World cocaine production has skyrocketed to all-time highs after a small halt due to the covid-19 pandemic, with enormous demand and more and more criminal groups involved, the UN says in a study published this Thursday in Vienna.
"The world supply is at record levels," says the World Cocaine Report 2023, which specifies that almost 2,000 tons of cocaine hydrochloride were produced in 2020, more than double that of 2014.
This production is of the highest purity, so the number that reaches the market is much higher as drug traffickers mix the drug with other substances to increase their profits.
The increase in production is due both to the expansion of coca bush cultivation and to improvements in the transformation process into cocaine.
The report details that coca cultivation shot up 35% between 2020 and 2021, a record figure and the largest year-on-year increase since 2016.
Strong supply growth is accompanied by a steady rise in demand for cocaine. Although the traditional markets for this drug, North America and Europe, remain the most important, the enormous production may allow expansion into Africa and Asia.
"The increase in the global supply of cocaine should put us all on high alert," said the director of the United Nations Office on Drugs and Crime (UNODC), Ghada Waly, in a statement.
"The potential for the expansion of the cocaine market in Africa and Asia is a dangerous reality," he added.
However, cocaine seizures by law enforcement around the world have also risen sharply, reaching a record high of nearly 2,000 tons in 2021.
In fact, those seizures have increased at a faster rate than production, which means that it has contained the growth of cocaine available for consumption.
Large North Sea ports such as Antwerp, Rotterdam and Hamburg have replaced Spain and Portugal as the most frequent entry points for cocaine into Western Europe.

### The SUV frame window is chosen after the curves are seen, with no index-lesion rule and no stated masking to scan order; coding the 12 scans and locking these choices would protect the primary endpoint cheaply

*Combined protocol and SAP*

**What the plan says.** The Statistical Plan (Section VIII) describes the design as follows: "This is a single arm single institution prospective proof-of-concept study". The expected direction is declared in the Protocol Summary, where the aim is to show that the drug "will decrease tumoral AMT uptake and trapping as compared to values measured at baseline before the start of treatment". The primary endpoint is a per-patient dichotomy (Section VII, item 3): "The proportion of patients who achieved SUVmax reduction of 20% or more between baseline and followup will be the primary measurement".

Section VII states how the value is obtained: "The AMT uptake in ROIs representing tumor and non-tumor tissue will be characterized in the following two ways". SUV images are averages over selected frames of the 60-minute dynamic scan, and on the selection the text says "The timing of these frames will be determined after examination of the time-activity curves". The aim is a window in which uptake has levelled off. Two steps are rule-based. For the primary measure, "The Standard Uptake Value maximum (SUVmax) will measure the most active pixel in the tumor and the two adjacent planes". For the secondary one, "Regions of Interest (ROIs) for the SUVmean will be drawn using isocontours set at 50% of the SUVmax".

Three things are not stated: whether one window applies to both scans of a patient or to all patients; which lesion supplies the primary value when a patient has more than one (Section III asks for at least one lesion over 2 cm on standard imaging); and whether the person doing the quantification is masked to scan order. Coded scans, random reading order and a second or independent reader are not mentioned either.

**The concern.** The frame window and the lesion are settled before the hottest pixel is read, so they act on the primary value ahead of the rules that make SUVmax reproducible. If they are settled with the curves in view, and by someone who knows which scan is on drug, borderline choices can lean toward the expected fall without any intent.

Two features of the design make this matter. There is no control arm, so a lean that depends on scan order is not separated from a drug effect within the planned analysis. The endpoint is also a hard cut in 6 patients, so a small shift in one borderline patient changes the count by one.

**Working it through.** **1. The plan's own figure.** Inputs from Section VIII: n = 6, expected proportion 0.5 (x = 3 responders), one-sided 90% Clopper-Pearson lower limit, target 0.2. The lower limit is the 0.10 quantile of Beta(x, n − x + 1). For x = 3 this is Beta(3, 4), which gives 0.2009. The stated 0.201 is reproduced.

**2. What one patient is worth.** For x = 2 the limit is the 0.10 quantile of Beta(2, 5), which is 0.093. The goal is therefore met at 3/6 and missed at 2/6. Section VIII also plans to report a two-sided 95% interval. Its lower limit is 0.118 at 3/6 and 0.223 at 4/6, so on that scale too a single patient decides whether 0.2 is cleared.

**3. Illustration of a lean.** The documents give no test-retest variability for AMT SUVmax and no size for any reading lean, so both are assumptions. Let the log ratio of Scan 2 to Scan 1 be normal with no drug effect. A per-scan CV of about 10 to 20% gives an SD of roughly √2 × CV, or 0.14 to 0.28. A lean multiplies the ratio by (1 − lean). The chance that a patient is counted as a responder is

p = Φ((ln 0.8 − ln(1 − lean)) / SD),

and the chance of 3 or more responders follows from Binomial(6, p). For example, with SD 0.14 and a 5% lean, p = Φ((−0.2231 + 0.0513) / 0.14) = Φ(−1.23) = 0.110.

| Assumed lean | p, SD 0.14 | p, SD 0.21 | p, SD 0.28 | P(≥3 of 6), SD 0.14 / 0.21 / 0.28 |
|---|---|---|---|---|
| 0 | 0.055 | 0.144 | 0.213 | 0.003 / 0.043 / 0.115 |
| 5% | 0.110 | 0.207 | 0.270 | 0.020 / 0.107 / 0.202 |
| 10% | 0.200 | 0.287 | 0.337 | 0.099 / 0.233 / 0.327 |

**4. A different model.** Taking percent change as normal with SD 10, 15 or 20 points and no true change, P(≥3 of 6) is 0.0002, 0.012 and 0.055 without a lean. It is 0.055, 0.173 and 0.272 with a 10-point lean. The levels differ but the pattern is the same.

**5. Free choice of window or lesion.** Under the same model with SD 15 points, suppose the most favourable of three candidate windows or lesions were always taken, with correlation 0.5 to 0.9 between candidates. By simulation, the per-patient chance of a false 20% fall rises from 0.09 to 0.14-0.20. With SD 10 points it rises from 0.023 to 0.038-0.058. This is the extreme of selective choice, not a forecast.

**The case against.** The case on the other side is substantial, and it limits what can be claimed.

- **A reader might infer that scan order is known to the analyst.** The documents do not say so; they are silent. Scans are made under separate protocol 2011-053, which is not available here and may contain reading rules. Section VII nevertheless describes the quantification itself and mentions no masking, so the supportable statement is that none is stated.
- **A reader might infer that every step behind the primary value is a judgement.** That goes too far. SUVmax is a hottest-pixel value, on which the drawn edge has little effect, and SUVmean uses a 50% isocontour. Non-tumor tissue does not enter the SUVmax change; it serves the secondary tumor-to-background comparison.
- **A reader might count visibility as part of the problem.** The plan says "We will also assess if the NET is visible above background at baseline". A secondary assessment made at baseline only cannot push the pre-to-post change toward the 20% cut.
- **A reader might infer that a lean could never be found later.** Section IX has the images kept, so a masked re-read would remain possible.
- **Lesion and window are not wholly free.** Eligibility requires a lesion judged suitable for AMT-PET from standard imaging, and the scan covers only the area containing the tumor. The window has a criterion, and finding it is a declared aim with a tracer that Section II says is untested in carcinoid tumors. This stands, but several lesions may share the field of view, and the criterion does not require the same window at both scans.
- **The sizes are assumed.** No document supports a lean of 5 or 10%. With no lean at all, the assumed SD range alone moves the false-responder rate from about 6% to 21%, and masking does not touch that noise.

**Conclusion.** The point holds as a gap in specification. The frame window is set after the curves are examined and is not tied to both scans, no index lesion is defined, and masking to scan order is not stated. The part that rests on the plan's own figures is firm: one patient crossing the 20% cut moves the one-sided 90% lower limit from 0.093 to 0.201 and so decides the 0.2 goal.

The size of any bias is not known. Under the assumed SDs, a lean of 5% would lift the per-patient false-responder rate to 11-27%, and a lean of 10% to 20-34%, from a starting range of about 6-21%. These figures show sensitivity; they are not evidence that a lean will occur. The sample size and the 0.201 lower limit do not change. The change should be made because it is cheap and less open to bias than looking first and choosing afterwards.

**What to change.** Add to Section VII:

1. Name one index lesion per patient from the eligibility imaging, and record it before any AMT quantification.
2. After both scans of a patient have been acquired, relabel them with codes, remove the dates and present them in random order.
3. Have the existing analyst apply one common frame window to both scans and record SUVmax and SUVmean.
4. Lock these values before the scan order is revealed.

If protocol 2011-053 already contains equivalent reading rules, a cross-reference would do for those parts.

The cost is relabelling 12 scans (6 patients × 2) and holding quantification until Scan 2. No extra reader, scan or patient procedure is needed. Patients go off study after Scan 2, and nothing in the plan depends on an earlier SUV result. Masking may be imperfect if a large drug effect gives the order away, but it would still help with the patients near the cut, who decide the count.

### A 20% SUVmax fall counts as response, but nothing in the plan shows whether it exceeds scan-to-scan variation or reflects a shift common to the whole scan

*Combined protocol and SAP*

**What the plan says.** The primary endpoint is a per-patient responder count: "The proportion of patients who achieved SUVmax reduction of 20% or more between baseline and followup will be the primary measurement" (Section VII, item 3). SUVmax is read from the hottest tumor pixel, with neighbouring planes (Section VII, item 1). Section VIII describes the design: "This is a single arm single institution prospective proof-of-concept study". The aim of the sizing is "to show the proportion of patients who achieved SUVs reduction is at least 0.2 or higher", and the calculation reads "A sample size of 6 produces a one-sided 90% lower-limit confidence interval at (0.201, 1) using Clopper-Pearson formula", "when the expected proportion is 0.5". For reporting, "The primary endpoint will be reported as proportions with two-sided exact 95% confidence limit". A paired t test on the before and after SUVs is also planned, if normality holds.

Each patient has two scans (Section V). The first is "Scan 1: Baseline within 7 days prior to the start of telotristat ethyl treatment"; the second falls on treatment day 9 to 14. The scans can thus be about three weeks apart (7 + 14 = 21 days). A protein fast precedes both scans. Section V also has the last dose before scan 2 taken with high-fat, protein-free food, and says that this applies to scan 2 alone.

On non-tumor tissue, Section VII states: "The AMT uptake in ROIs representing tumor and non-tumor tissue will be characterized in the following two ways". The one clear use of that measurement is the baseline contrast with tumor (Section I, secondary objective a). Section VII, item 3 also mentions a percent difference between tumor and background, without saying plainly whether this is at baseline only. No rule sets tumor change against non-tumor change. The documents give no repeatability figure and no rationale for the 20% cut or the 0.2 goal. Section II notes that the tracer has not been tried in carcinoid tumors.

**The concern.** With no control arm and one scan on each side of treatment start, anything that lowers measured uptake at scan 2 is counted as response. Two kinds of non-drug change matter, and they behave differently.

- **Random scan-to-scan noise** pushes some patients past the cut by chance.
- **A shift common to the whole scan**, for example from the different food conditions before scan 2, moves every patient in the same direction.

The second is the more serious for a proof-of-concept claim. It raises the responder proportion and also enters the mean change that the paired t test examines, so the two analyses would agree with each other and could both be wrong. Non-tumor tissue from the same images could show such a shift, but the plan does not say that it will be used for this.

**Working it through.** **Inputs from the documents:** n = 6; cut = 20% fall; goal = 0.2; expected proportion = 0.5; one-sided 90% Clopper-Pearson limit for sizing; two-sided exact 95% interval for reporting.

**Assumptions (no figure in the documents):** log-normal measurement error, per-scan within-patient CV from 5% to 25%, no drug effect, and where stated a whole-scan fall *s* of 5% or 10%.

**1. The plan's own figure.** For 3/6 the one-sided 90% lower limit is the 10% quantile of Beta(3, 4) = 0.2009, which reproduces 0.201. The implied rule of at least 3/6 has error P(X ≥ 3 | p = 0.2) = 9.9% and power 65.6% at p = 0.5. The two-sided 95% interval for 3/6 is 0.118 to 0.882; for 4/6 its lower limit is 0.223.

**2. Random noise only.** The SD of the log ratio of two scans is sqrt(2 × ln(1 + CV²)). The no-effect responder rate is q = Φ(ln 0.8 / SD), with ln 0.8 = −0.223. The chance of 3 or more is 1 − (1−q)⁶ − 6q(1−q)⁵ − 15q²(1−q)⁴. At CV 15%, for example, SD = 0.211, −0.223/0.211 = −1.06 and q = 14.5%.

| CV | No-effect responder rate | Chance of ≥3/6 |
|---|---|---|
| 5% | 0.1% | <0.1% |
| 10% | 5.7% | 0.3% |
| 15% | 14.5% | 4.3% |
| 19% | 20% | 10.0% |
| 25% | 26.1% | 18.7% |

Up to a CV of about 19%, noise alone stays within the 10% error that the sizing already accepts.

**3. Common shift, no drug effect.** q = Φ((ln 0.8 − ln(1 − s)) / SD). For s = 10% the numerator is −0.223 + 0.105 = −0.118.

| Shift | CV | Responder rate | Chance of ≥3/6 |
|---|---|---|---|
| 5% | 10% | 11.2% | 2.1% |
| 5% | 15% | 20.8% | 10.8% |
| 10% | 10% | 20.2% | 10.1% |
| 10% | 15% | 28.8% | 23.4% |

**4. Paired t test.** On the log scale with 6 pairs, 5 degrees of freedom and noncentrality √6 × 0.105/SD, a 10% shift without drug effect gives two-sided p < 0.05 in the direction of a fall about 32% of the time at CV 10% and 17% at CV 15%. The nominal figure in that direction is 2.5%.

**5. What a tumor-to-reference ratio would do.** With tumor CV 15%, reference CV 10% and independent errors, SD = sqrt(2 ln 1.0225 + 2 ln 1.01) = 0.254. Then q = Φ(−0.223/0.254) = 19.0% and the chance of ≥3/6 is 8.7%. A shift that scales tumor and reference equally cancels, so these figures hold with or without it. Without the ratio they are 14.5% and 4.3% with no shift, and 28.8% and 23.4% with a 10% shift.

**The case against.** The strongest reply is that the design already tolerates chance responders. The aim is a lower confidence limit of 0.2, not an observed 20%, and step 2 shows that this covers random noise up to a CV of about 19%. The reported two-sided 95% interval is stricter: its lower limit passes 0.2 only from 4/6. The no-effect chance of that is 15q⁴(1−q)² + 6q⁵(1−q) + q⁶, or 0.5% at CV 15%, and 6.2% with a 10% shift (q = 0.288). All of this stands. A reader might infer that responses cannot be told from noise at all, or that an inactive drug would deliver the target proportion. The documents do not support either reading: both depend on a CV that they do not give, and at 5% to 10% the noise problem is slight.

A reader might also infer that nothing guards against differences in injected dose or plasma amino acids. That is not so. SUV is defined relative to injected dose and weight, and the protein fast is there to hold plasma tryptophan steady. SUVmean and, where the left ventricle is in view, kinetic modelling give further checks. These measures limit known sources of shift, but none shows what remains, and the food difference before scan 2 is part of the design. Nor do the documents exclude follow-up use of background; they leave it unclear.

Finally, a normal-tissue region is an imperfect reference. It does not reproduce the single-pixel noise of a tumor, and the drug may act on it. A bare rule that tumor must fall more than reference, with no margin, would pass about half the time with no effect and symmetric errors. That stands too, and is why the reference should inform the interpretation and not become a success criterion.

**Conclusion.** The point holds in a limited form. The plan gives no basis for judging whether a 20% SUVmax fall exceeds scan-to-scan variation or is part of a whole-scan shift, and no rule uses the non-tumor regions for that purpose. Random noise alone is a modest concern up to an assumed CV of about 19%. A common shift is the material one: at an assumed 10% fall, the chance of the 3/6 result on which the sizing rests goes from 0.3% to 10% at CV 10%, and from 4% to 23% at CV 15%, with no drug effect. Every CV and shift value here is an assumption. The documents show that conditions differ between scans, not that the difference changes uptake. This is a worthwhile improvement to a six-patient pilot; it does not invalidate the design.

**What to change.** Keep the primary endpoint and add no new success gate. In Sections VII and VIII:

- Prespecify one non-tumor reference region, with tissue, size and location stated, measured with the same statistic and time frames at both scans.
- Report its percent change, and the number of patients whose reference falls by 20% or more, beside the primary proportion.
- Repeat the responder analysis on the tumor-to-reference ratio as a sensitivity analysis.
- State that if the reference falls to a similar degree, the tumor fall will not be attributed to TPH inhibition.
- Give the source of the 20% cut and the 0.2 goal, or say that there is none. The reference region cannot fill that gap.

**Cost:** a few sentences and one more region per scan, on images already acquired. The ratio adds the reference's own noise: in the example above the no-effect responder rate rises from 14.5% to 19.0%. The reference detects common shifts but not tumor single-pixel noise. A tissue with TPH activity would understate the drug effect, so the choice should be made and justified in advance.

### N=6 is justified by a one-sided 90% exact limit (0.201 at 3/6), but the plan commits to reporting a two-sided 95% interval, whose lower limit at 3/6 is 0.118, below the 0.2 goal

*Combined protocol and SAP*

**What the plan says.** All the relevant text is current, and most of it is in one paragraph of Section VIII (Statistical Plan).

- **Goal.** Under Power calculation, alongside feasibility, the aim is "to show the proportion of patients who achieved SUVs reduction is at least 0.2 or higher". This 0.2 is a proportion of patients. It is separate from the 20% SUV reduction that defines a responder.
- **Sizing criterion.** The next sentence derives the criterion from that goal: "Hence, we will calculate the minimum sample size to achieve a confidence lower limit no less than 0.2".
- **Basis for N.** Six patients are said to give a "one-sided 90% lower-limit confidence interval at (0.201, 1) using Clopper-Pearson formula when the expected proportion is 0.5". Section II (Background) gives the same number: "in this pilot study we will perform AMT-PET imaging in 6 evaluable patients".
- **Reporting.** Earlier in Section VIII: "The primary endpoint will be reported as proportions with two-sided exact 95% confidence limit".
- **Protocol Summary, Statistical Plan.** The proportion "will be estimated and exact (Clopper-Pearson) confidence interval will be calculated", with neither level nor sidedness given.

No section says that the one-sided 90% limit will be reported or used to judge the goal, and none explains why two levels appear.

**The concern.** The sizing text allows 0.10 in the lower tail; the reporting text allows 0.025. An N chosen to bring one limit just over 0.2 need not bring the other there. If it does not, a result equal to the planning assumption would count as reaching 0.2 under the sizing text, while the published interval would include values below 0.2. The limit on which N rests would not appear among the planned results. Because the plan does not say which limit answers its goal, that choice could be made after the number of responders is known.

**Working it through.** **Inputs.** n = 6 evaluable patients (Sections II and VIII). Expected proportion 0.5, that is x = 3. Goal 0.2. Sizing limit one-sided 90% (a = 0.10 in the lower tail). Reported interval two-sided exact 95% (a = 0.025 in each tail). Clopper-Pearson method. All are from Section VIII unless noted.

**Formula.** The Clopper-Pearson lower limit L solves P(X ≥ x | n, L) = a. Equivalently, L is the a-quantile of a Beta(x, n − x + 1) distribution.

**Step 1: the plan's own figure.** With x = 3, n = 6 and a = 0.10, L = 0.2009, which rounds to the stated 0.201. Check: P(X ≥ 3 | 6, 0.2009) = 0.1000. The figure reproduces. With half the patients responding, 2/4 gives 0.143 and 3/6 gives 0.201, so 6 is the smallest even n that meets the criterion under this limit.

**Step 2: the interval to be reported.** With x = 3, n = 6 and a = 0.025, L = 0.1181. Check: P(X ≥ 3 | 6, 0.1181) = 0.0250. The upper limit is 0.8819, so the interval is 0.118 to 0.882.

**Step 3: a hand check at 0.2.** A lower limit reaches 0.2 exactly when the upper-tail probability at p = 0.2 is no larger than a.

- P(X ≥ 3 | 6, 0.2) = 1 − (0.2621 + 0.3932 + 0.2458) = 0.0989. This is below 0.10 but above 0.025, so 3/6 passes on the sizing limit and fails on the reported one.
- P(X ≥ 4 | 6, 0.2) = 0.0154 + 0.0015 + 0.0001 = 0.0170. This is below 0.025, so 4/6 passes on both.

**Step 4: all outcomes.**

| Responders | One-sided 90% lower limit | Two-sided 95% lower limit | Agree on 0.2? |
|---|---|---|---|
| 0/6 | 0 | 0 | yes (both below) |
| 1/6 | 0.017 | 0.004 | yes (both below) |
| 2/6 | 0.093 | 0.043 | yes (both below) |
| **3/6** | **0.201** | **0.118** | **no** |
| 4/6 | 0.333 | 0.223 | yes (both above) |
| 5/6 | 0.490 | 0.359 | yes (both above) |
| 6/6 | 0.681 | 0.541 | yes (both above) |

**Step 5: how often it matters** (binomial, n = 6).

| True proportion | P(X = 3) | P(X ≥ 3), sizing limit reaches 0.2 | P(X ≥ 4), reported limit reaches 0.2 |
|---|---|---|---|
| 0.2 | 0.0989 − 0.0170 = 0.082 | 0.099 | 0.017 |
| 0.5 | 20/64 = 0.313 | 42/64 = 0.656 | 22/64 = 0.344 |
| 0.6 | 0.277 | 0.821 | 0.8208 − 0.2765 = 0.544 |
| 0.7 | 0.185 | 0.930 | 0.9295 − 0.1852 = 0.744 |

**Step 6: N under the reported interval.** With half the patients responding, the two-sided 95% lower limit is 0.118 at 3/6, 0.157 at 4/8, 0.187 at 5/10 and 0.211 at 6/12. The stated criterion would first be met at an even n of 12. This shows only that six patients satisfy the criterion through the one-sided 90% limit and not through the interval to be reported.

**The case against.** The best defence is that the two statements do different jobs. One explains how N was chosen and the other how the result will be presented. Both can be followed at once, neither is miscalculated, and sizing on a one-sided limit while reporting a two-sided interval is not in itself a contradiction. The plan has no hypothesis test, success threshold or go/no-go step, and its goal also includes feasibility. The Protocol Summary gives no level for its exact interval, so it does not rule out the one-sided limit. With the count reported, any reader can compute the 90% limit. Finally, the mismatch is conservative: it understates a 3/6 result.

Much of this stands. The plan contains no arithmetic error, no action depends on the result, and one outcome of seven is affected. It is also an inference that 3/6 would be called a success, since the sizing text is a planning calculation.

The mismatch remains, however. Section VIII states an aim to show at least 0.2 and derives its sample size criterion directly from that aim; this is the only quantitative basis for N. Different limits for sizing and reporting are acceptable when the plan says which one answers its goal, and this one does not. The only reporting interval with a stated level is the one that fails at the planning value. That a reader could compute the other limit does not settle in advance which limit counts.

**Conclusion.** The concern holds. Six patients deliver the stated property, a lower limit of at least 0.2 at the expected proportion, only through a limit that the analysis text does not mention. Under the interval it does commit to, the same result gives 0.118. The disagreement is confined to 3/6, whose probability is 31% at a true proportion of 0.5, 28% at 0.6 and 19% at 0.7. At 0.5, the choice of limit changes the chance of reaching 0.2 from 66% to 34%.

In Antwerp alone, almost 90 tons of cocaine were seized in 2021, while in Rotterdam there were more than 70 tons.
Drug traffickers try to introduce large amounts of drugs in containers, taking advantage of the enormous commercial activity in these ports.
Although Colombia continues to dominate the routes from South America to the US market, drug traffickers have diversified their routes in Central America, from where more and more cocaine is sent to Europe.
Regions such as West and Central Africa as well as South East Europe are becoming increasingly important as key transit areas for drugs.
The report notes that the criminal landscape is fragmenting and more and more criminal groups are involved in the business.
The demobilization in Colombia of the FARC, which until then controlled many of the coca-growing regions of the country, opened the way for other groups, both local and foreign, especially from Mexico and the Balkans.
In Brazil, organized crime seems to be increasingly targeting Portuguese-speaking African countries, such as Mozambique, Angola and Cape Verde.
In addition, the report reveals that so-called "service providers" have proliferated, that is, specialized groups that provide their services throughout the supply chain in exchange for payment or commission.
"These groups range from motorcycle gangs in Belgium to well-connected organized crime groups in Guatemala. Experts believe this practice is widespread throughout Central and South America, the Caribbean, and Africa," the report said.
Experts argue that when smuggling routes and methods converge, the same groups can become involved in various criminal activities.
According to the criteria of The Trust Project